Tuesday, August 21, 2012

Design Thoughts: Ability Scores

Role-playing games have been many things throughout the years. People spend countless tweets, forum posts, and emails debating what it means to play a role-playing game or not. A common feature of many role-playing games is the presence of some sort of ability scores (or attributes) that define a character. However, every game defines characters in different ways, stressing different features that are important for a particular context and leaving out those that are not. What role attributes or ability scores can serve in a role-playing game is important to the design of RPGs.

Generally, the design approach seems to come from the perspective of attempting to summarize a character's actual attributes in a sort of quasi-realistic manner.Dungeons & Dragons uses the classic six: Strength, Constitution, Dexterity, Intelligence, Wisdom, and Charisma. GURPS uses only four: Strength, Dexterity, Intelligence, and Health. Savage Worlds uses Agility, Smarts, Spirit, Strength, and Vigor. The Palladium role-playing games (Rifts, Robotech, et al) use a rather arcane set of abbreviations as abillity scores: M.E., M.A., I.Q., Spd., P.B., and so forth. Although the details are different, they all attempt to summarize your character's ... attributes.

Rolling stats, but not with an eight-sided die...
Different games approach the assignment of these attributes differently. Original Dungeons & Dragons made it a random affair, with nothing more than a roll of 3d6 for each ability score. A lot of games, especially later RPGs, began to use point assignment systems to create a certain measure of balance. Even Dungeons & Dragons would eventually use the point buy model for official play, resulting in characters who had a relatively stable range of ability scores. Games like Savage Worlds and GURPS have used a point buy method since their inception in an effort to create balanced characters but also to allow the player to craft the character that they want to play.

Since the announcement of the new Dungeons & Dragons, I have found myself thinking a lot more about what makes for good role-playing games. Granted, this is an almost purely intellectual exercise because so much about role-playing games is subjective to the player. Furthermore, the people you play with can often be more important than the rules themselves. However, since design has become such an important point of discussion, especially with the rise of so many new RPGs and, in the alternative, story gaming, I thought it would be relevant to put my experiences into written form.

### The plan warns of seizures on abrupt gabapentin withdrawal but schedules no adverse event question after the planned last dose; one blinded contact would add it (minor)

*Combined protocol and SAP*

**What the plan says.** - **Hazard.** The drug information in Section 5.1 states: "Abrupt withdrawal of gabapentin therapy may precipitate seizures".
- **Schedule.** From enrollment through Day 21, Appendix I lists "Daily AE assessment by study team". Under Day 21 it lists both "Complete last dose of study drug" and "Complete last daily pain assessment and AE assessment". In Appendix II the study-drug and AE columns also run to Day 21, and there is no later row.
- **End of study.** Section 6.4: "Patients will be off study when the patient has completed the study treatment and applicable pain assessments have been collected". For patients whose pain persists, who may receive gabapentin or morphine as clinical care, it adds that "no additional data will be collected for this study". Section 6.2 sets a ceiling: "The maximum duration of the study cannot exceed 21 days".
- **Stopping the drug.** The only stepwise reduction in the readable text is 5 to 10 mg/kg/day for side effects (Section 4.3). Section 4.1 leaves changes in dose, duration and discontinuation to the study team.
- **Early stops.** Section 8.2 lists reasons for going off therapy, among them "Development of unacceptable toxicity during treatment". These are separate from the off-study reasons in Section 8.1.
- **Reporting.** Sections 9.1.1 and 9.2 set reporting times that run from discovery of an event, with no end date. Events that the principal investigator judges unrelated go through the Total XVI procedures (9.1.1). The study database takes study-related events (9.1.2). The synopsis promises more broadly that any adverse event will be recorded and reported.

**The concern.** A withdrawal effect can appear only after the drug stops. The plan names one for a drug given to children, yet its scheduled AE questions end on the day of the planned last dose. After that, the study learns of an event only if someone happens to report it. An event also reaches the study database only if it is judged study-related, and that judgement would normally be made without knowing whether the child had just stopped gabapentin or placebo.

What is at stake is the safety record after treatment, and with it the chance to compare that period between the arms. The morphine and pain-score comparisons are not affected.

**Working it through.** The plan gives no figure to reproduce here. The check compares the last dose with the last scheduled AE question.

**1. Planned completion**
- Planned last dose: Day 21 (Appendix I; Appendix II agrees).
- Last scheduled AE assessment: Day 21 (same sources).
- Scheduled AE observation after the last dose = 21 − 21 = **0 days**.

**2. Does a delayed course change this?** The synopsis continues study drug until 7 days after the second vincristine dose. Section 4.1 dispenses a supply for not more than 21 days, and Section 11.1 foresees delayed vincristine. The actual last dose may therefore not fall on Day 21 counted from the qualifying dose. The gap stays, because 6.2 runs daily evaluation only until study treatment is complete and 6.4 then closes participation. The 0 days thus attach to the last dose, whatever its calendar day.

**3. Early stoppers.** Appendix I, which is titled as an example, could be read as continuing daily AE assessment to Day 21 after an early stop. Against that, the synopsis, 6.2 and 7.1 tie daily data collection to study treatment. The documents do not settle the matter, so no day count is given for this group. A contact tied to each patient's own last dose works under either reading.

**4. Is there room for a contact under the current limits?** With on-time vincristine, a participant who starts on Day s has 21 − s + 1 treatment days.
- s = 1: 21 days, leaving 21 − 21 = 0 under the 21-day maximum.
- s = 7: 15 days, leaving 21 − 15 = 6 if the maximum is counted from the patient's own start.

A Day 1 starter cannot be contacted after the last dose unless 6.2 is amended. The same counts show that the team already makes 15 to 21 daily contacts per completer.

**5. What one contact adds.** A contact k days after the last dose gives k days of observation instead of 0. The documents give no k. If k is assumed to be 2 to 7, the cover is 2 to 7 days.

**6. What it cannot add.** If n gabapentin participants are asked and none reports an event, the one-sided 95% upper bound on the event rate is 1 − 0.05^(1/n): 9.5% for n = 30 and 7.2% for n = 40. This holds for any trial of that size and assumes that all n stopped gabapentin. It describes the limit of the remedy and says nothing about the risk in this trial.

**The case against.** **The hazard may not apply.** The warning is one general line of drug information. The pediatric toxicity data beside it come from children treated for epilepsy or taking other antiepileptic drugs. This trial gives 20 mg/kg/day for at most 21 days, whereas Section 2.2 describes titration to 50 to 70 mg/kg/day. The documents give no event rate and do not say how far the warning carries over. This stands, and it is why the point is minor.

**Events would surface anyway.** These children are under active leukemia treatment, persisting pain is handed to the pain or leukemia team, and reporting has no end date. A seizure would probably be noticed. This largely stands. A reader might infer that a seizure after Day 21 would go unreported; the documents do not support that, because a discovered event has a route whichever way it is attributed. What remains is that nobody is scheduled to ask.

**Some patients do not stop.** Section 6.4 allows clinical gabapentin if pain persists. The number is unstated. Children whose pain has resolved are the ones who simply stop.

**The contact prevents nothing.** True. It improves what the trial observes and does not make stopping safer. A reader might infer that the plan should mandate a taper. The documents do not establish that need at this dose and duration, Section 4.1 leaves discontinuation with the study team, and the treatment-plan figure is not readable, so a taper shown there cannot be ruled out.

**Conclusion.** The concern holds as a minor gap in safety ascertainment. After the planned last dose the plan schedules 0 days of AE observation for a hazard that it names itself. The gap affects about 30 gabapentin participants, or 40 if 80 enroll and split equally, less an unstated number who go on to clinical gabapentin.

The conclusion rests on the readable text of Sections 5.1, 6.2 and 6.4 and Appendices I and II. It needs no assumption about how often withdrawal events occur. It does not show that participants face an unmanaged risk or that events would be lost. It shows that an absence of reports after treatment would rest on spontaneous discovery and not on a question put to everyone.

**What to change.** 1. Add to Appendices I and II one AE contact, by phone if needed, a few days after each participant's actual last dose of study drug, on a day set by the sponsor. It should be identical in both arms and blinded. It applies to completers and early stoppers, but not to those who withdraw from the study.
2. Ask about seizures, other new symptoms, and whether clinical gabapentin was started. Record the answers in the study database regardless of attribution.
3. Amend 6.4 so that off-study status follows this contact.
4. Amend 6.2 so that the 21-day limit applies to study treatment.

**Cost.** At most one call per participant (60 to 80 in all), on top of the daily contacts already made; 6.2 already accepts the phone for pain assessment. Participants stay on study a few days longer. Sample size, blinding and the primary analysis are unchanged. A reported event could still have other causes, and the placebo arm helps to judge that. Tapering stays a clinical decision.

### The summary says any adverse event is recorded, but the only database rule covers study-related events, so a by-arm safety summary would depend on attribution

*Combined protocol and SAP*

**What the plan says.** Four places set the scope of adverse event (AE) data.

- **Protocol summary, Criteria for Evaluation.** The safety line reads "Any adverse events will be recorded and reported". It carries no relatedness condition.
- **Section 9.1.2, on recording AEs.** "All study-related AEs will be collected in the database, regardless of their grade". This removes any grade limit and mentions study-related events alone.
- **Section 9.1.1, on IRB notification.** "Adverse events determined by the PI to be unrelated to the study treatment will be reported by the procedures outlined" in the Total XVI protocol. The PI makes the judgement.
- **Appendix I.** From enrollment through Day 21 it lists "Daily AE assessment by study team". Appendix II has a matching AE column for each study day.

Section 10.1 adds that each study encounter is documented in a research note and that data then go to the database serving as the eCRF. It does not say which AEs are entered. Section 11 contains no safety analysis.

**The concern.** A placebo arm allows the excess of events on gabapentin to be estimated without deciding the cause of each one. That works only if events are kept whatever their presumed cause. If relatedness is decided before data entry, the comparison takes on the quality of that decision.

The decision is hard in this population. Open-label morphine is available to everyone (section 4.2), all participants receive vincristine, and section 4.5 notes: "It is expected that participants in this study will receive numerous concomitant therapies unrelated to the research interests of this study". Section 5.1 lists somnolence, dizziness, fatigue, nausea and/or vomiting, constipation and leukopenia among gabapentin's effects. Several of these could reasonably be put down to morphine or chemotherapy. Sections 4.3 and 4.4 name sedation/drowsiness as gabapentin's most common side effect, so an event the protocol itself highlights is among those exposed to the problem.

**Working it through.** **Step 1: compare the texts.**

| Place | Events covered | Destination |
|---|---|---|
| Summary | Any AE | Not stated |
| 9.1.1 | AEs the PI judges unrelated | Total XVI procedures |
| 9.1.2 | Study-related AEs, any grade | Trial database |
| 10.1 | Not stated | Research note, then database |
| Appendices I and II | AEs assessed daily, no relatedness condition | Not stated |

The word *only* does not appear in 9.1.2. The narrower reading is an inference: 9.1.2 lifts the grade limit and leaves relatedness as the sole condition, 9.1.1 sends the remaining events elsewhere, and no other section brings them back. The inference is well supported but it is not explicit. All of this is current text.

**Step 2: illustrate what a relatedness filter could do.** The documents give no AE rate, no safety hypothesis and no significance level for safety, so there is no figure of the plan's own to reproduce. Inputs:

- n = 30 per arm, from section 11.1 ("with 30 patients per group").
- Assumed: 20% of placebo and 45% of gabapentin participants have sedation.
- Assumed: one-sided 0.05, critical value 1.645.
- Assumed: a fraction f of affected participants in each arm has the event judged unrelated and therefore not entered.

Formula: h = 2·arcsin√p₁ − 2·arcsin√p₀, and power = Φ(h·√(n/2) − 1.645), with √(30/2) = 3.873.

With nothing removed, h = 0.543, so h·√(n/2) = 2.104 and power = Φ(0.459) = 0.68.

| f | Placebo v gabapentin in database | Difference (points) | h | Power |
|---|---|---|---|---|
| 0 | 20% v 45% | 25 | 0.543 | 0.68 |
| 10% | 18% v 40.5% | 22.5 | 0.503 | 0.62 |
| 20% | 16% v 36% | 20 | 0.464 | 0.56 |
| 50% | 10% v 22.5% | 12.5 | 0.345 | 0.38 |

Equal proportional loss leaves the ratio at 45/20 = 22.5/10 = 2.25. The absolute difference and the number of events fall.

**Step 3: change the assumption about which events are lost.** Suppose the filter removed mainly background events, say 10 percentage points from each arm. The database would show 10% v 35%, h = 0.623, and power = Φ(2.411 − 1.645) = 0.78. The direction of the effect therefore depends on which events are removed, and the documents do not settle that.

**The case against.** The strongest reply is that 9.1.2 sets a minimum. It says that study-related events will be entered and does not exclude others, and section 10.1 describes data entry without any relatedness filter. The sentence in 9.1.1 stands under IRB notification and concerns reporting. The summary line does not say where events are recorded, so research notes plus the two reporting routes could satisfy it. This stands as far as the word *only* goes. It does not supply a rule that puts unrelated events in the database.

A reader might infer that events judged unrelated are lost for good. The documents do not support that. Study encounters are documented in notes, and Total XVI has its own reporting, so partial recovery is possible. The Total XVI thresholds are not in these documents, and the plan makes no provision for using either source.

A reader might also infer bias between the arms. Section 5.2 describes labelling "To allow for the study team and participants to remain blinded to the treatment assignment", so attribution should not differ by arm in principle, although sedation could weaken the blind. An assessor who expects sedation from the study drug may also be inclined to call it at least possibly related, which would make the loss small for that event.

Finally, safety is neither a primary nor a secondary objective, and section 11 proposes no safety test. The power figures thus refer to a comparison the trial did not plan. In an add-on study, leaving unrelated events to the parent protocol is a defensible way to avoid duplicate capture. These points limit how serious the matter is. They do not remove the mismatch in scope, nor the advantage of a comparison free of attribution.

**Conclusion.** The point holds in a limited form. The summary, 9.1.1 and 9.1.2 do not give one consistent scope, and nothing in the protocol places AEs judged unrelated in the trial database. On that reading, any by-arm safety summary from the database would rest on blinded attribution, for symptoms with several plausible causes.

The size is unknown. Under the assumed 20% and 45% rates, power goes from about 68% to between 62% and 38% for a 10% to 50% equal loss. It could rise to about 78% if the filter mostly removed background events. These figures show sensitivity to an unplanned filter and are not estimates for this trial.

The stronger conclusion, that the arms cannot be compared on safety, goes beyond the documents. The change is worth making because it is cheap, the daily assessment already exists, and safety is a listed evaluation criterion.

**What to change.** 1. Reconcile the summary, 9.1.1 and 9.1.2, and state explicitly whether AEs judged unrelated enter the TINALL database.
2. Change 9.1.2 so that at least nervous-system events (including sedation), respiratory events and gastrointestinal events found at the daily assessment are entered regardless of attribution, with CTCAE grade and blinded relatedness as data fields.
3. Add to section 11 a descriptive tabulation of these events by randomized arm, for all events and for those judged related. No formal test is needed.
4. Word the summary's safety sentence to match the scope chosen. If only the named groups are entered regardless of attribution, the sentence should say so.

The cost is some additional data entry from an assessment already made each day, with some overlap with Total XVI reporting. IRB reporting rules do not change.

Ability Scores as Role-Playing

One important thing that attributes or ability scores do is give you a basis for role-playing a character. This seems most relevant to games such as the original Dungeons & Dragons where you randomly roll ability scores (and, thus, randomly generate a character). Is your character smart or clever? Charming but dumb? Looking to your ability scores can be a great way to determine how you might role-play a character that you are otherwise unfamiliar with.

Now, with that being said, I generally think of a character before I ever sit down to "make a character." I suspect that a lot of people (but not all) do it this way. Although I may try to match ability scores to the idea of the pre-conceived character, I rarely let game mechanics get in the way of what I want to do. Unfortunately, I sometimes find that the mechanics do not always comport with what I want to do with my character, resulting in a certain disconnect between my character and his or her written ability scores. My character may require a high ability score in one area simply for mechanical purposes, but I do not let that interfere with my notion of how the character may act in play. My perfect example of this is the peculiar requirement in AD&D2 that a Paladin have a 17 or higher Charisma score.

Nothing about this screams "Charisma ≥ 17."
Somehow, it was decided at the great TSR game laboratory that Paladins (essentially, holy knights) are charming, beautiful, compelling people and must be so prior to entry into the Fancy Order of Paladins. Yet, I can remember at least one time when my particular notion of a Paladin character, or even an iconic imagining of the role, was anything but that. Where they all just pretty people? Or was it a measure of their force of will? Where they all just very charming? Would turning less pretty get you expelled from the Fancy Order of Paladins? The idea of the extremely unpleasant Paladin seemed completely believable (and even expected, at times) but mechanically impossible in the AD&D2 framework. It felt like the Charisma restriction was just a peculiar way to limit the number of Paladins out there as very few people would roll a 17 or 18 and then choose to stick it in Charisma. To that end, it had nothing to do with role-playing. So, if that's the case, what does it matter whether my Paladin was a handsome and charming warrior or anything but that?